Downward Departure Upheld: Recent Opinion

Departures ( 5K )

United States v. Pepper
2007 U.S. App. LEXIS 11885 (8th Cir. 2007)

40% downward departure for substantial
assistance upheld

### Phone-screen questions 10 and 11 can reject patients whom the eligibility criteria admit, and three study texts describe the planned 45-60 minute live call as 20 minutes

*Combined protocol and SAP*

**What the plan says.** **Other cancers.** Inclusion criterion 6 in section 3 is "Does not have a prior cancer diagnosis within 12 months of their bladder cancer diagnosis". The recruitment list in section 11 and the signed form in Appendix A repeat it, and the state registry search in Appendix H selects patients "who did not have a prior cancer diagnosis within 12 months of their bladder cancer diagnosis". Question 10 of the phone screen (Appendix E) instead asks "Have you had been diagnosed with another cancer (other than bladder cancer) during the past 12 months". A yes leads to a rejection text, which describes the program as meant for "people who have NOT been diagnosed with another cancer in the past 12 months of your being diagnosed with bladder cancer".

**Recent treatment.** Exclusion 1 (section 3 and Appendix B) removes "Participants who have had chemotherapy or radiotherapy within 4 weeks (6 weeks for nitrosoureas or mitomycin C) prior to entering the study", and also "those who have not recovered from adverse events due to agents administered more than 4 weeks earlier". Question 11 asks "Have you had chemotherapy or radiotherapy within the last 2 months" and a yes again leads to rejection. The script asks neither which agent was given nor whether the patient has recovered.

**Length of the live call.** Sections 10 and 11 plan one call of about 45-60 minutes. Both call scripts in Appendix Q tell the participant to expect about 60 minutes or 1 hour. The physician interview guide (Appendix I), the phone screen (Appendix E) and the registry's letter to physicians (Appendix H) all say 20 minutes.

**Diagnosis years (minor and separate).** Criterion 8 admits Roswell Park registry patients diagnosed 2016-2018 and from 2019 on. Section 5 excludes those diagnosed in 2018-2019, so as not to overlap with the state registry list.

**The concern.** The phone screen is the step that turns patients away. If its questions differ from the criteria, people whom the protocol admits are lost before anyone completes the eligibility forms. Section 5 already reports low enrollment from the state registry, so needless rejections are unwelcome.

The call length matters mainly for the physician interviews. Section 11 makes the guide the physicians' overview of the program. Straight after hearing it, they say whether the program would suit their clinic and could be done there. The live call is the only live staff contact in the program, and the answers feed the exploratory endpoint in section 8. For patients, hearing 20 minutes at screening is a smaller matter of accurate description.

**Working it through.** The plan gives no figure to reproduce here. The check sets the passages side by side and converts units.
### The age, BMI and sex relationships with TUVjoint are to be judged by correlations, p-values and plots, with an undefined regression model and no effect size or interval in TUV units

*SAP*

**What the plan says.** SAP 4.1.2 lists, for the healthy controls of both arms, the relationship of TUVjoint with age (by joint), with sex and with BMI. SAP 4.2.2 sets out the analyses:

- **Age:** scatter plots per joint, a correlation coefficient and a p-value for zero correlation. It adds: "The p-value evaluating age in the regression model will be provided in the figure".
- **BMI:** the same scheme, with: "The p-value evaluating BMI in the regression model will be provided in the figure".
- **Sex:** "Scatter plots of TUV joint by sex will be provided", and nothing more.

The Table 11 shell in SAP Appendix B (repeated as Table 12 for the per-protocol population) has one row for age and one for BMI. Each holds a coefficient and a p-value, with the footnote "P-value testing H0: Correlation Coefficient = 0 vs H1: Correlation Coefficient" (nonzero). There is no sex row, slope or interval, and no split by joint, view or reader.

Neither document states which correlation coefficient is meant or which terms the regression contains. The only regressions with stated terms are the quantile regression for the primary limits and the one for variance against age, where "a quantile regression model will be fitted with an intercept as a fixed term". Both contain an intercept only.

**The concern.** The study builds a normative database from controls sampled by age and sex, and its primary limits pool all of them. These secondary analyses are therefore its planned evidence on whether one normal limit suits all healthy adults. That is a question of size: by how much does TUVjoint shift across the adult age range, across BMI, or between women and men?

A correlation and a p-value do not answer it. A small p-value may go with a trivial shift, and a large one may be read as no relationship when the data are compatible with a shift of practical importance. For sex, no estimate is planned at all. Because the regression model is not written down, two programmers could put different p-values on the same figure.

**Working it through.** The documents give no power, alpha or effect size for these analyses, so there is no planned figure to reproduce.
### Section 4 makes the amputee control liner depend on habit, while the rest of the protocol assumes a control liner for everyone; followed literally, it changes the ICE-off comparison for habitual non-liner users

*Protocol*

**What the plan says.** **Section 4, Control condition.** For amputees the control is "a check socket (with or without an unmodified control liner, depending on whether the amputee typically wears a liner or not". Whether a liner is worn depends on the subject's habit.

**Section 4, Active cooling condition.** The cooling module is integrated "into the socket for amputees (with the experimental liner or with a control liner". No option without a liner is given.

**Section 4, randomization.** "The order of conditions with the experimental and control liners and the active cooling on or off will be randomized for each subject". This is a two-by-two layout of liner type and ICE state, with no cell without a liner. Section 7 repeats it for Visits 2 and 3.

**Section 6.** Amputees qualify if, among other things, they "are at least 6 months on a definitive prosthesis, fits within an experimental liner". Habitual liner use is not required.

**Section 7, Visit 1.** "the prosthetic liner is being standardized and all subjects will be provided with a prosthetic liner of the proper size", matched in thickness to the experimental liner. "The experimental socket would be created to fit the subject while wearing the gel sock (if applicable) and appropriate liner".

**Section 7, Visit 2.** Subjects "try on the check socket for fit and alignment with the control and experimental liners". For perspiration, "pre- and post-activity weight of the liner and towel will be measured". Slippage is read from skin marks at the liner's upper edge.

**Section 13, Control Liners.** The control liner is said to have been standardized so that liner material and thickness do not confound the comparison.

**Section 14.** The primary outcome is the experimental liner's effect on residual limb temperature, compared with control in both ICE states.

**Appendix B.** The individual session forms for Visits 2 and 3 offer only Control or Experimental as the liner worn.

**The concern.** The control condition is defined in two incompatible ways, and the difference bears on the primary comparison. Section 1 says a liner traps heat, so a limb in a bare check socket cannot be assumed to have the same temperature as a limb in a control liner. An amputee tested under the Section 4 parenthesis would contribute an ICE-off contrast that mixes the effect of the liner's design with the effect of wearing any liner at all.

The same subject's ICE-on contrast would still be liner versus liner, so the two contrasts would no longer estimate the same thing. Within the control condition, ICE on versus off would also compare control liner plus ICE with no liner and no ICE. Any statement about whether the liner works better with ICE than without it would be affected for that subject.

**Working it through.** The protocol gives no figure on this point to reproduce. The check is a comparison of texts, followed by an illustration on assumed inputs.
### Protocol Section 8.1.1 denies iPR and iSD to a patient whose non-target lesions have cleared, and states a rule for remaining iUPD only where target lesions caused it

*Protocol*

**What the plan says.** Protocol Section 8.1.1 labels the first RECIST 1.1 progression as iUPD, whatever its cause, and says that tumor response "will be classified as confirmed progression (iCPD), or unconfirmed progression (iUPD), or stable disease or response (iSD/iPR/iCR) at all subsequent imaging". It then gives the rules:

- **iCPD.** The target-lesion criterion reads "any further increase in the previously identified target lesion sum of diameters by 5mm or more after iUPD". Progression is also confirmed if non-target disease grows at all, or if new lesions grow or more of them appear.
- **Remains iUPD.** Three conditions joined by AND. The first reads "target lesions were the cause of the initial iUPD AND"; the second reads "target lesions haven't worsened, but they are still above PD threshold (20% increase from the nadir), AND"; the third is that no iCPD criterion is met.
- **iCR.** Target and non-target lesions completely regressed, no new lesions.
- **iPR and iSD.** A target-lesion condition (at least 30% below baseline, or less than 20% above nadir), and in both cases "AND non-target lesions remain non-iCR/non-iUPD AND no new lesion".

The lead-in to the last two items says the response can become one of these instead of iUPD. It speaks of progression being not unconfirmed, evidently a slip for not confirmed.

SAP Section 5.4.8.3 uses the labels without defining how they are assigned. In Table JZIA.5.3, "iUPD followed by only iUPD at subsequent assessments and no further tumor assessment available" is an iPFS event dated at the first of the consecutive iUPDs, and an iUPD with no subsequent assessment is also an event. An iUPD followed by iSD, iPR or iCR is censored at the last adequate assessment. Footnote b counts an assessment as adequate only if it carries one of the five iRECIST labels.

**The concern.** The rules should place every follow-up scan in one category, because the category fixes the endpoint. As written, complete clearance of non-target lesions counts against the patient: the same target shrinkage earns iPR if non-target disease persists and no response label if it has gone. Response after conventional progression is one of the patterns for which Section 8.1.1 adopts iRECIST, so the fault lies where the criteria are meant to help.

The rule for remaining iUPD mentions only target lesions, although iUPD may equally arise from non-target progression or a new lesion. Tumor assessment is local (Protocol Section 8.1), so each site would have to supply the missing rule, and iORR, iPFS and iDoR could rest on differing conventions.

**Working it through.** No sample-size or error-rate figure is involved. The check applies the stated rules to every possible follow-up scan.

The defendant pled guilty to conspiracy to distribute more than 500 grams of methamphetamine. He qualified for the safety valve and his sentencing range was calculated at 97 to 121 months. Based on his assistance, the government recommended a 15% downward departure. The district court departed downward 75% and imposed a sentence of 24 months. the Eighth Circuit reversed, finding the district court erred by considering factors unrelated to the defendant’s assistance in granting the 5K1.1 motion. On remand, the district court found the defendant’s assistance merited a 40% downward departure, which reduced the bottom of the advisory sentencing range to 58 months. Then, under 18 U.S.C. 3553(a), the district court granted a downward variance of 59%, based on the defendant’s post-sentencing rehabilitation, lack of “violent” history, and, to a lesser degree, on the need to avoid unwarranted sentencing disparity among co-defendants. The district court again imposed a sentence of 24 months and the government appealed again, arguing that the 40% departure was excessive given the “pedestrian nature” of the defendant’s assistance. The government did however acknowledge that the defendant was the main witness against one of tow co-defendants. The court upheld the departure, noting that “although there is no bright line percentage or mathematical formula to determine when the extent of a substantial assistance departure becomes unreasonable, some proportionality must exist between the defendant’s assistance and the extent of the departure;’ for example, an extraordinary departure must be supported by extraordinary departure must be supported by extraordinary circumstances. We believe reasonable proportionality exists here between [the defendan’ts] assistance and the downward departure. The district court properly identified only assistance-related factors and noted, although [the defendnat’s] assistance was ‘pedestrian or average,’ it was timely, truthful, honest, helpful, and important.” The district court considered the 5K.1 factors and found the assistance was worth more than the recommended 15% downward departure. “Although we believe it is a close call, we cannot say the district court abused its discretion by the extent of the 5K.1 departure.”

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